But the black smoke returned on Saturday. On Sunday, fire officials detected high levels of fine particulate matter, known as PM10, around the refinery and issued a health advisory urging people with respiratory issues to stay indoors.
“What we were seeing was dark gray, almost black smoke coming from the flue gas scrubber unit,” Benicia Fire Chief Josh Chadwick said Monday.
PM10 is particulate matter 10 micrometers or less in diameter — larger than PM2.5 many became familiar with during last November’s Camp Fire, when smoke from the huge Butte County blaze prompted health advisories throughout much of Northern California.
Like PM2.5, the larger particulate matter is regulated by the Environmental Protection Agency.
EPA spokeswoman Soledad Calvino said the agency would not comment on ongoing or potential investigations.
The agency has said that once inhaled, petroleum coke dust can affect the heart and lungs and cause serious health effects.
“The additional concern is that this is more toxic than the standard stuff you’d find in the atmosphere,” said Anthony Wexler, director of the Air Quality Research Center at UC Davis. “It’s probably similar in toxicity to diesel exhaust, which is a known carcinogen because it’s sooty in nature.”
On Sunday morning the wind in the Benicia area was blowing east to west at about 6 to 12 mph, according to meteorologist Jan Null.
That meant the coke dust was being blown toward residential neighborhoods, said Chadwick.
“That was one of the big concerns I had,” Chadwick said. “We had a wind shift … that really turned it back toward the city.”
Several Residents Complain of Breathing Problems
Chadwick said the Benicia Fire Department received two 911 calls for respiratory complaints. One of the calls was for one person who was transported to John Muir Medical Center in Concord. The other was for two people who told paramedics who showed up they didn’t need to be hospitalized.
The wind on Sunday also sent the coke dust toward parts of Contra Costa County, according to air district spokesman Ralph Borrmann. The agency received several complaints from people in Benicia and a few in Rodeo, Borrmann said.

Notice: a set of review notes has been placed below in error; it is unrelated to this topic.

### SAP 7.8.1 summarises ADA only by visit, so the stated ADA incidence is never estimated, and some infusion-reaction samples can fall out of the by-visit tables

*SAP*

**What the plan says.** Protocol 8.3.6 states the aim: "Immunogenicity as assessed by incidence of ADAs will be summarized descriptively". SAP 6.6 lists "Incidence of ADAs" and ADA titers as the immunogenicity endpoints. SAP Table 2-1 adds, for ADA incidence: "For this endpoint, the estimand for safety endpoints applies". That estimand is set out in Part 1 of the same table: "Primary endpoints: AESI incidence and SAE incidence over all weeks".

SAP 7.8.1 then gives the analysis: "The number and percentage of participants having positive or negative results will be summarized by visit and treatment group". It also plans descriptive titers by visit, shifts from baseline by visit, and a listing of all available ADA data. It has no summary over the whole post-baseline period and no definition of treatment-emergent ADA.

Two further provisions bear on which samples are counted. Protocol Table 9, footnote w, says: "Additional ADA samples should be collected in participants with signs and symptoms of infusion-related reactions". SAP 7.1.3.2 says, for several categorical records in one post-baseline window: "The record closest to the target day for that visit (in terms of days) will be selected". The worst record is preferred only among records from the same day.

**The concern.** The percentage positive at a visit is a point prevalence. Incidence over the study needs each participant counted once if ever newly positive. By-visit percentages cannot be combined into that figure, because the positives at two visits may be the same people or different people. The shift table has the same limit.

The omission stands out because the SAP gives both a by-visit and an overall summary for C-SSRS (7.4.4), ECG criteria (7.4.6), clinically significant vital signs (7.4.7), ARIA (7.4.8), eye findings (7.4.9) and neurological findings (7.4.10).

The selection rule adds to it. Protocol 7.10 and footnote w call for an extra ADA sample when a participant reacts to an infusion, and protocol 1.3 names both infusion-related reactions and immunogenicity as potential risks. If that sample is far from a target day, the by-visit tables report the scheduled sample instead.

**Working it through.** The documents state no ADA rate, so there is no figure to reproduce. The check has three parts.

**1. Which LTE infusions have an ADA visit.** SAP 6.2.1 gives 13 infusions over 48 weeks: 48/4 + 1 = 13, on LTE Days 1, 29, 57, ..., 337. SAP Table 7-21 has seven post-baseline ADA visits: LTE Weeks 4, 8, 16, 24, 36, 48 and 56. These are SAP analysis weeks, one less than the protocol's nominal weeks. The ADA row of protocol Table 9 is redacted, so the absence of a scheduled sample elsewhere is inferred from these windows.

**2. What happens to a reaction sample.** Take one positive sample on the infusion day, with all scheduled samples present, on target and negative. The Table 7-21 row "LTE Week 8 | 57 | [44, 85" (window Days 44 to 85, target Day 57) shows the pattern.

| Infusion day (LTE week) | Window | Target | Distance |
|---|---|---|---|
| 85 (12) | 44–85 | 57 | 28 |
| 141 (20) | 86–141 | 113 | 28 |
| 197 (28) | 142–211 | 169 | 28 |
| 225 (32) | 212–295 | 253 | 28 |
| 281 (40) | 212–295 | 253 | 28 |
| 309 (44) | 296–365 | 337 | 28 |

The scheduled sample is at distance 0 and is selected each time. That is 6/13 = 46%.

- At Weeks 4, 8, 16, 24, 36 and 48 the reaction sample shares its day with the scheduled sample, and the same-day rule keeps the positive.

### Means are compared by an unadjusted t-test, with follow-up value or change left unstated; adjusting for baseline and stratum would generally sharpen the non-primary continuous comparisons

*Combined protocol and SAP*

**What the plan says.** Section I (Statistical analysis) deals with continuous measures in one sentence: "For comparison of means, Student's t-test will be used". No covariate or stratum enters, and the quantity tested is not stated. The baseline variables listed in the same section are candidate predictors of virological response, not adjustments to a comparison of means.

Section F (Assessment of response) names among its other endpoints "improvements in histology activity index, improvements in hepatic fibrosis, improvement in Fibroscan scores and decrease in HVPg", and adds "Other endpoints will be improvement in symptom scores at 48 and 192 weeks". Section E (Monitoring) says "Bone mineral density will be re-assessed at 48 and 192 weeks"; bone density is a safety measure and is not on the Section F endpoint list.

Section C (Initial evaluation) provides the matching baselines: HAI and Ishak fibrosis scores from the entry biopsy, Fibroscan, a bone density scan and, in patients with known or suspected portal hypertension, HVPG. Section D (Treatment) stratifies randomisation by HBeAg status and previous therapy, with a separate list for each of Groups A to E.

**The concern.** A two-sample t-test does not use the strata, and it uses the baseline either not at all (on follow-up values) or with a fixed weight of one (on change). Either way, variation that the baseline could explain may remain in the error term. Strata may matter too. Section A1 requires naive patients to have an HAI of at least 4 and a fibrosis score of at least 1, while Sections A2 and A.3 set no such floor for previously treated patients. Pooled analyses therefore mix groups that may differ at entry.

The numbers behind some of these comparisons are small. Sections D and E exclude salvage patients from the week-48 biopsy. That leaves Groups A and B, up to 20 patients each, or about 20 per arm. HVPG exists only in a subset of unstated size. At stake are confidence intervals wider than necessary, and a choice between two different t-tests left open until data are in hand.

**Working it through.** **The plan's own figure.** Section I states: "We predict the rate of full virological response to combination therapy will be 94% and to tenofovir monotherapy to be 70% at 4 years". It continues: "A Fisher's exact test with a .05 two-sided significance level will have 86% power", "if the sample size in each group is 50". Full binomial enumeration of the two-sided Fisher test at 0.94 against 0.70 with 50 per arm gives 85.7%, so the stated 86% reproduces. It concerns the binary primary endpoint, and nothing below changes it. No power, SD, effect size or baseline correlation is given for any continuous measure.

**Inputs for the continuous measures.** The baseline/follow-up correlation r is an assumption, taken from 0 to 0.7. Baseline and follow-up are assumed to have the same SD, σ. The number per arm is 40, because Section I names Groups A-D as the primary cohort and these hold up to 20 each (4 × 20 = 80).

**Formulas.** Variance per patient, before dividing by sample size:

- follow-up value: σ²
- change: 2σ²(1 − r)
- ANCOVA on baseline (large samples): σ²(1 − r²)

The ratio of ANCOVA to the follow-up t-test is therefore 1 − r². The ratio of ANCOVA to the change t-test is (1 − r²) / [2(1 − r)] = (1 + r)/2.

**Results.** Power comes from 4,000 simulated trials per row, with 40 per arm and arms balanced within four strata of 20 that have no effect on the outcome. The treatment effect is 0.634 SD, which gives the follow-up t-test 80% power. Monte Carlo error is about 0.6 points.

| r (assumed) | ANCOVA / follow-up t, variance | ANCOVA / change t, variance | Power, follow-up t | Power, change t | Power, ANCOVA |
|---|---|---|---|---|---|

Fire crews have been conducting air readings since Sunday morning and the levels of particulate are back to normal, Chadwick said.
Air district officials are expected to release the results of their testing later this week.
It’s unclear why the flue gas scrubber began malfunctioning again.
Terry Schmidtbauer, Solano County’s assistant director of resource management, said his department’s investigation is focused on the scrubber unit, other refinery components that interact with the device and if refinery workers made a mistake in operating the unit.
It’s also uncertain how long it will take to shut down the affected parts of the refinery and how long that closure will last.
“I am not sure how long Valero intends to have the affected portion shut down,” Schmidtbauer said in an email.
Lillian Riojas, a Valero spokeswoman, did not answer questions about how long the shutdown should last.
On Sunday the company issued a statement about the refinery problem.
“There may be a visible plume and flaring as part of the shutdown,” Valero’s statement said.
Mayor Renews Call for More Refinery Regulations
Mayor Patterson has been calling for more regulation of Valero’s facility ever since the May 5, 2017, refinery incident — a push that so far has failed to result in action.
The City Council rejected her proposal to develop an industrial safety ordinance, similar to one in Contra Costa County, that provides more information to town officials about refinery problems.
The latest incident has prompted her to renew her call for action.
“We definitely need an industrial safety ordinance with the fees to cover the costs that it’s costing the city,” Patterson said. “When we are responding to these things, that means we’re not doing something else.”
Patterson said she planned to bring up the issue of compensation at a City Council session this Saturday.
A Bay Area environmental group critical of the oil industry and the agencies regulating it said the episode should raise concern about operations at other facilities.
“This is the latest sign that Bay Area refineries and our air quality officials can’t safely cope with current workloads, let alone the increased volume of oil processing planned by the industry,” said Hollin Kretzmann, an Oakland-based lawyer for the Center for Biological Diversity.